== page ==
FAA Changes Recreational Drone Rules
Until further notice, ATC facilities will no longer accept requests to operate recreational drones in controlled airspace on a case-by-case basis. Instead, FAA is granting temporary airspace authorizations to fly in certain "fixed sites" in controlled airspace throughout the country.
The Federal Aviation Administration is changing the rules for recreational drone flyers, as required by Congress in the FAA Reauthorization Act of 2018. They may continue to fly below 400 feet in uncontrolled airspace without specific certification or operating authority from the FAA but now must obtain prior authorization from the agency before flying in controlled airspace around airports. The new requirement to obtain an airspace authorization before flying a drone in controlled airspace replaces the old requirement to notify the airport operator and the airport air traffic control tower before flying within 5 miles of an airport.
Until further notice, ATC facilities will no longer accept requests to operate recreational drones in controlled airspace on a case-by-case basis, the agency announced May 16. Instead, FAA is granting temporary airspace authorizations to fly in certain "fixed sites" in controlled airspace throughout the country. The fixed sites are listed on FAA's website and will be routinely updated; they also are shown as blue dots on Unmanned Aircraft Systems Facility Maps. The maps depict the maximum altitude above ground level at which a drone may be flown safely for each location in controlled airspace.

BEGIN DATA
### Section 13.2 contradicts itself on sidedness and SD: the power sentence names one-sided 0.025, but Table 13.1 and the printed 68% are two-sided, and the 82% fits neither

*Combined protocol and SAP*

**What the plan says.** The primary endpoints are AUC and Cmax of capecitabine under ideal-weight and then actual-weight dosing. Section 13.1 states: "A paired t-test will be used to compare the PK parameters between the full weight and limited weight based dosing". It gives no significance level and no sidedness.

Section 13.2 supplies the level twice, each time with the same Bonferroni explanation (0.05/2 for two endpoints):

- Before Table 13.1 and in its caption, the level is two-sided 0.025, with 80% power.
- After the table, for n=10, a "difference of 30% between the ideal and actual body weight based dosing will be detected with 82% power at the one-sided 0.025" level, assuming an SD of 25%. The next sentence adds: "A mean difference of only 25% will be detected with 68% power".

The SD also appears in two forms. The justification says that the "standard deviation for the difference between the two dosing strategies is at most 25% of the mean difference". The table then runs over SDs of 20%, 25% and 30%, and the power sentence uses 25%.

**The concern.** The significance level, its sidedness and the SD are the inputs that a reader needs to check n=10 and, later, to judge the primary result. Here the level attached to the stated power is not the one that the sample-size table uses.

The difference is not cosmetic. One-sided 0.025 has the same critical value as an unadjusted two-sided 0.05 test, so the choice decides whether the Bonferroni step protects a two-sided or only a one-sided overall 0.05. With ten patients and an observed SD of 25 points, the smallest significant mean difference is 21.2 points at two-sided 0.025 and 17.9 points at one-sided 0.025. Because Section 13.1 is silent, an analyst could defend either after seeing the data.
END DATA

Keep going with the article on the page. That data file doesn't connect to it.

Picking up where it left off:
In the future, recreational flyers will be able to obtain authorization from FAA to fly in controlled airspace. The FAA currently has a system called the Low Altitude Authorization and Notification Capability that is available to non-recreational pilots who operate under the agency's small drone rule (Part 107). The FAA is upgrading LAANC to allow recreational flyers to use the system. For now, however, recreational flyers who want to operate in controlled airspace may only do so at the fixed sites.
Another new provision in the act requires recreational flyers to pass an aeronautical knowledge and safety test. They must maintain proof that they passed and make it available to FAA or law enforcement upon request. The agency is developing a training module and test in coordination with the drone community to ensure recreational flyers have the basic aeronautical knowledge needed to fly safely.
The announcement said some requirements have not changed significantly: Recreational users still must register their drones, fly within visual line-of-sight, avoid other aircraft at all times, and be responsible for complying with all FAA airspace restrictions and prohibitions. Flying a drone carelessly or recklessly still may result in FAA enforcement action.